30% write offs are not normal in the real world 1


The DWP have opened a new IT centre on Planet Mars thx to https://www.flickr.com/photos/cosmobc/

Reading the reports of questions to Ian Duncan-Smith by the Work and Pensions select committee one is left baffled by the casual attitude of the minister and DWP officials to a £40m write off of software code for the Universal Credit system that is effectively useless. What planet are these guys on?

A couple of choice quotes via the Guardian from IDS and his minions:

On rewriting code (Mike Driver, Financial Director)

Glenda Jackson is asking questions now.

She asks about the write-offs.

Mike Driver talks about things being impaired.

Jackson says she does not know what that means.

Driver says the DWP has spent £40.1m on code that it will not be using. That has been written off.

Q: How can that happen?

Driver says, when you create a computer system, you have to re-work code. It is normal to have to re-work 30% or 40% of the code.

Jackson says that if 40% of the code is being written off, whoever commissioned this is an idiot.

Duncan Smith says this is how IT projects are managed. Some bits of code do not work as anticipated. They have to get written off.

I’m not sure how they get from reworking code to writing it off which to me sounds like scrapping the code. I can’t imagine many development teams expecting to write off 30% of the work they undertook for a client unless the client substantially changed their requirements part way through a project.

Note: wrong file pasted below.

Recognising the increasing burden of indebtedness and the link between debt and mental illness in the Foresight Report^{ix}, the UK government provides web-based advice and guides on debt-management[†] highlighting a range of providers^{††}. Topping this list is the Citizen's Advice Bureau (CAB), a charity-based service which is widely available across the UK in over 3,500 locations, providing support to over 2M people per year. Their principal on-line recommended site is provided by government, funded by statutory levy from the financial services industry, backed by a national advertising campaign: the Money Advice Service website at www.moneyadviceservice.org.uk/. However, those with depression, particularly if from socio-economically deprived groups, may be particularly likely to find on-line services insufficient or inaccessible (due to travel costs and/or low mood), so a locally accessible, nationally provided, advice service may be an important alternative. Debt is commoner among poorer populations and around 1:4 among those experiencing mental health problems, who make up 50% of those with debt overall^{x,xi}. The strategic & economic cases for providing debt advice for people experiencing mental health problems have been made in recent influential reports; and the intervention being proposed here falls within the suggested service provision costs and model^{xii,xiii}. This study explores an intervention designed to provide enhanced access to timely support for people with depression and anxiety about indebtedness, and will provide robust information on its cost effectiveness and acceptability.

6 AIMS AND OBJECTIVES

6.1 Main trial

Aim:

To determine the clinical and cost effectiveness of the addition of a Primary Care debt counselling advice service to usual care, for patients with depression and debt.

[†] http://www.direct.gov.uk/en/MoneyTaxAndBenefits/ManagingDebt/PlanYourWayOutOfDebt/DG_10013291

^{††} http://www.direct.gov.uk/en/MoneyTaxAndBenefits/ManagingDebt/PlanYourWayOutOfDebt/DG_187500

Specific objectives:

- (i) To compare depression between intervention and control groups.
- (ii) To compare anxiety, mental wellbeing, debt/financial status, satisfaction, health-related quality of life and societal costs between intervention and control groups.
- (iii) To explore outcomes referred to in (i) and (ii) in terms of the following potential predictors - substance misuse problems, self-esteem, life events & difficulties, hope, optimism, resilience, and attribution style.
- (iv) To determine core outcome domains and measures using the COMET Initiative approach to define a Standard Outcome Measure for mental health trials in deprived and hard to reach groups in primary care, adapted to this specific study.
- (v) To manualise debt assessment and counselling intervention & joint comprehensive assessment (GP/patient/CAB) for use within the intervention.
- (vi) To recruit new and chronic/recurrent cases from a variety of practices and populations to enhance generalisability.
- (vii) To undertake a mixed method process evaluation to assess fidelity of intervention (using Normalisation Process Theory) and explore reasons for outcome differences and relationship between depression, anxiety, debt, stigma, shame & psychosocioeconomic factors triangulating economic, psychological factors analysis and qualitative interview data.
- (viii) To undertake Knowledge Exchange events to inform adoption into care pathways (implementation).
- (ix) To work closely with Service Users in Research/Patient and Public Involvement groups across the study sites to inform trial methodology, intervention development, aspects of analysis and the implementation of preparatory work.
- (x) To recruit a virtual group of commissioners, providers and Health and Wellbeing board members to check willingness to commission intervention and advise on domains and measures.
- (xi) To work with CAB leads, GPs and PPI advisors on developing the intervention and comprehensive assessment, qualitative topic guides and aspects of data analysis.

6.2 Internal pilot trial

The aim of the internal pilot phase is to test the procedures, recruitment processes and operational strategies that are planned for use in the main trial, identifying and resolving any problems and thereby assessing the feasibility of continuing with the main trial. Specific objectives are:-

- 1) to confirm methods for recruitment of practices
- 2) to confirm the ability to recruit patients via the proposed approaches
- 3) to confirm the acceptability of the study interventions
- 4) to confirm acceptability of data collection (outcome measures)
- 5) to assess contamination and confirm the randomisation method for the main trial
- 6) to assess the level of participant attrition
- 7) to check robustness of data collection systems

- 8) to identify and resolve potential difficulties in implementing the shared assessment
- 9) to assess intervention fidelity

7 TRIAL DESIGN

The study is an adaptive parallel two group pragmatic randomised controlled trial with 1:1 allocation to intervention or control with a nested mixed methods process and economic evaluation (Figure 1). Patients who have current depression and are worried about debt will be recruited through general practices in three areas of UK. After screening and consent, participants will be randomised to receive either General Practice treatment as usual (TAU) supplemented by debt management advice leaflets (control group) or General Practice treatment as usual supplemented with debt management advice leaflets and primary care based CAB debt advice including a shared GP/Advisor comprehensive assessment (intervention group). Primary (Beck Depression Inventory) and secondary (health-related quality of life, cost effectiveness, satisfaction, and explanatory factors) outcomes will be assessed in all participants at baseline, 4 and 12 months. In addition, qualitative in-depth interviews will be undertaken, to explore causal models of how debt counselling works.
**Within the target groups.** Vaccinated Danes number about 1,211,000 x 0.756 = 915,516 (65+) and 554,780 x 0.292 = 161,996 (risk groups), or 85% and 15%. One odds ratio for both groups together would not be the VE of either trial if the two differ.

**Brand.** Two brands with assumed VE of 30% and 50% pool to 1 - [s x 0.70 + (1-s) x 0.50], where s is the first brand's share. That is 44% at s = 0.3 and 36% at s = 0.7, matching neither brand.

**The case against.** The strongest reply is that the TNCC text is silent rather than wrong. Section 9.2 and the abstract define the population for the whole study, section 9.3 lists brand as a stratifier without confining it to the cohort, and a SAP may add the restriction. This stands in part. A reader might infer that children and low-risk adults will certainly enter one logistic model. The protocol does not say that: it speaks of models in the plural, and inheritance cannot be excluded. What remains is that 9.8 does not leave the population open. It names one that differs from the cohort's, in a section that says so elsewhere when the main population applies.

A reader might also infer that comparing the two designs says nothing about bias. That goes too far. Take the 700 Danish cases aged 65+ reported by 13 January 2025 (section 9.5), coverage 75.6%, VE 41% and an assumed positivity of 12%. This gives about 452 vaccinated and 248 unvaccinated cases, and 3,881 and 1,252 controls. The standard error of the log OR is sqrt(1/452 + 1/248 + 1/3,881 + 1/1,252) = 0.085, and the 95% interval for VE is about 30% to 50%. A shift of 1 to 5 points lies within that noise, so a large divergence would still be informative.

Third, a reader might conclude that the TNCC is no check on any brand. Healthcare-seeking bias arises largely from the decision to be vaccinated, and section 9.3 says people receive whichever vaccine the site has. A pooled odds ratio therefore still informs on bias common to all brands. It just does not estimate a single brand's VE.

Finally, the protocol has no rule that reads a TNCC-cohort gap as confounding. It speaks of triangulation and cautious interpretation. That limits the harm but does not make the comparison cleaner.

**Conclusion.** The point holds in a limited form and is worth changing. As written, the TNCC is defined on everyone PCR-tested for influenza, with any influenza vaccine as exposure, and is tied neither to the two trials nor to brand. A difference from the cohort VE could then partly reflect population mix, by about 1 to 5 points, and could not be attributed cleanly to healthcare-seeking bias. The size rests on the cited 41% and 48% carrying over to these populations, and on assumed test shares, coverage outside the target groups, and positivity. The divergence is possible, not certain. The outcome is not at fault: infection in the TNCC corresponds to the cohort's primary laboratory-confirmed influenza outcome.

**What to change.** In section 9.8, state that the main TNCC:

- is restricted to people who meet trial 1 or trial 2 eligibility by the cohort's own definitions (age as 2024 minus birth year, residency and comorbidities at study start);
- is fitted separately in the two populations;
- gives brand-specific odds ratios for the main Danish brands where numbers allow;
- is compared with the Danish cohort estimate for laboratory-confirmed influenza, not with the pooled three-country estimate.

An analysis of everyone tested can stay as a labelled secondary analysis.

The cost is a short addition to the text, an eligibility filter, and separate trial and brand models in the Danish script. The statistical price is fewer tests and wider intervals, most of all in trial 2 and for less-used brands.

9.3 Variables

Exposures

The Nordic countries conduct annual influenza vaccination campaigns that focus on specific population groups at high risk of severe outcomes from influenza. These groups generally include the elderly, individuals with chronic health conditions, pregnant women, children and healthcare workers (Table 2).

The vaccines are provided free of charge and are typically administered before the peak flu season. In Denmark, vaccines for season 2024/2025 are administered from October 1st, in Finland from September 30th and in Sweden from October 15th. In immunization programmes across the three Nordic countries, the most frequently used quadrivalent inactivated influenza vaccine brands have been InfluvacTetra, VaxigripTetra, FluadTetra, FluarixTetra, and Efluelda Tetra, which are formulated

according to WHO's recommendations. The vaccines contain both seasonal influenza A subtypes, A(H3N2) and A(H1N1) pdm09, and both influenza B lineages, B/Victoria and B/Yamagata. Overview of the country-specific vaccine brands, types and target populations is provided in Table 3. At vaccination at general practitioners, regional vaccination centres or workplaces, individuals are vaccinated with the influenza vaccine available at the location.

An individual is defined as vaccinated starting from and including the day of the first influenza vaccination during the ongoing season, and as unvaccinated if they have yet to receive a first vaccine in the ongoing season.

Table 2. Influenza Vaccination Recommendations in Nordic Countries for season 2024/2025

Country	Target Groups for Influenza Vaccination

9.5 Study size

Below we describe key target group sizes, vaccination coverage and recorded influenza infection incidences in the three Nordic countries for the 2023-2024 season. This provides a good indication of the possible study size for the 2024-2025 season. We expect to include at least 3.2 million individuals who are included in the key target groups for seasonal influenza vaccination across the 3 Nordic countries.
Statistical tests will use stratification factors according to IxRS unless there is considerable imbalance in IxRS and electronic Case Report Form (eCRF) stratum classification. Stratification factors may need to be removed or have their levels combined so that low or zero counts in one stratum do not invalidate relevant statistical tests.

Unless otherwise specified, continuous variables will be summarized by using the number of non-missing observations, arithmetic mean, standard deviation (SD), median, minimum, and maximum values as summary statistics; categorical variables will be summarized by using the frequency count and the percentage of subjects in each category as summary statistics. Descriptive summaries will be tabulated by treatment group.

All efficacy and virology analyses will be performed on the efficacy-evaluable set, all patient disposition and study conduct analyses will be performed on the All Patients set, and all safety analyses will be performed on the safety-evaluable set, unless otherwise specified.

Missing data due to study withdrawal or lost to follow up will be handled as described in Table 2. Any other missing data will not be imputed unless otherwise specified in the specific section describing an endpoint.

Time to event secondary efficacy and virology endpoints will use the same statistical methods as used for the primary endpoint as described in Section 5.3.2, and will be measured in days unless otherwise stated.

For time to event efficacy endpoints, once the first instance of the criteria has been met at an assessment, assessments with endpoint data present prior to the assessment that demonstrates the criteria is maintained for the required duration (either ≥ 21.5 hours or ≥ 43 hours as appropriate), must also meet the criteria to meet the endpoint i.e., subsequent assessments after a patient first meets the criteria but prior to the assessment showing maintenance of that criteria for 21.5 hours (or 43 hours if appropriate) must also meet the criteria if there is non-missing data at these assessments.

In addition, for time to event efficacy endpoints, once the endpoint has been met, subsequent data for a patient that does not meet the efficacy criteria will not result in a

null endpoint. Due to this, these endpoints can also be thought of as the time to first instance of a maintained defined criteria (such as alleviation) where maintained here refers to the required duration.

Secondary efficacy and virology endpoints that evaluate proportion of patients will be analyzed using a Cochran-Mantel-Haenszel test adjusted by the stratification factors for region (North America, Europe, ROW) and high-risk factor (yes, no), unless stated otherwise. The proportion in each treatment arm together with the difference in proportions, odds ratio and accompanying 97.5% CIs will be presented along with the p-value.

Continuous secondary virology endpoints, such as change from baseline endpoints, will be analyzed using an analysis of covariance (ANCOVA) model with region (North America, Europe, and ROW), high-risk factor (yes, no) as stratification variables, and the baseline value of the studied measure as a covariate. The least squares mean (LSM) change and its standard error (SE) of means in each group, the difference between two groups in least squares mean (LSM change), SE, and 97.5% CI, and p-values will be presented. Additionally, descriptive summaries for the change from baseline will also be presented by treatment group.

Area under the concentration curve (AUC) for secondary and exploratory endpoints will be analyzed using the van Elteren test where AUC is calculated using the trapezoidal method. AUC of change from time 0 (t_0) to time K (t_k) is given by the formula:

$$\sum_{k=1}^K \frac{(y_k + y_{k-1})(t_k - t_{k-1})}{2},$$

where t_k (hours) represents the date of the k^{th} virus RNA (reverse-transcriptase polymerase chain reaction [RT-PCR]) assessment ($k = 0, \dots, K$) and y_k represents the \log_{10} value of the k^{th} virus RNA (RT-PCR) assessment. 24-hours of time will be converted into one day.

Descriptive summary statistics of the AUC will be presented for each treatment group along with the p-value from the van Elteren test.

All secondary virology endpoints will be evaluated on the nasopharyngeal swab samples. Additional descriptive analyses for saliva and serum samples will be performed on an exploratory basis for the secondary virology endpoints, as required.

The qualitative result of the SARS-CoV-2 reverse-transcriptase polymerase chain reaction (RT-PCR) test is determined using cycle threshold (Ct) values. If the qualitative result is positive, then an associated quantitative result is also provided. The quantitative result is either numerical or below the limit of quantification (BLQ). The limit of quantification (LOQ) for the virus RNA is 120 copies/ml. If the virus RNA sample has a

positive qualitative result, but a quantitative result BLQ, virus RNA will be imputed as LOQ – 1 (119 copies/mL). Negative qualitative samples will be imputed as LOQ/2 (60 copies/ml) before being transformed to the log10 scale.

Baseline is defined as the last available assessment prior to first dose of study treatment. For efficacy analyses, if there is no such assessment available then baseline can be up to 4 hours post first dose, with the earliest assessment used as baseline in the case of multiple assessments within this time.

On waterfall vs agile methodologies

Q: What’s the difference between “waterfall” IT and “agile” IT.

Shiplee says a “waterfall” project is one where you start with a clear idea of what outcome you want. An “agile” one is one where you learn as you are going along.

Q: And what is this?

Shiplee says the implementation is “agile”.

Doesn’t sound like they got the hang of the agile approach if they ploughed on writing £40m of code that they are now writing off.

On the responsibility of suppliers for the failure

Q: Is there a clawback if the software does not do what it is meant to do?

Shiplee says that in this market, firms will not do the work if they are expected to take all the risk.

Perhaps the firms involved would like to at least take some of the risk even if they won’t (quite reasonably) accept all the risk. Hands up please!

On the possibility of using alternative suppliers

Q: Are you working with the right IT suppliers?

Shiplee says they are working with suppliers they have worked with before.

It would have been hard to get smaller suppliers, he says.

Hmmm, I think there might have been a long queue of mid sized suppliers who were willing to bid for £130m of work with zero risk offered to the large SI’s and who are capable of delivering a solution with an agile approach. I thought that this government had committed to better management of smaller IT projects that would provide opportunities for SME’s?

I doubt we have heard the last of this project. Look out for more write offs, cost over runs and delays in 2014 and have pity for the poor people who are going to be forced into using these systems to claim benefits with a trail of disastrous consequences to follow


One thought on “30% write offs are not normal in the real world

  • Andy Coote

    This is illustrative of the abject lack of understanding of science in general and computing in particular amongst politicians. Perhaps this is because the brightest scientific minds can make more money (and without their families being subjected to unacceptable intrustion) by running large IT companies?

    This is a personal view not necessarily reflecting those of ConsultingWhere

Comments are closed.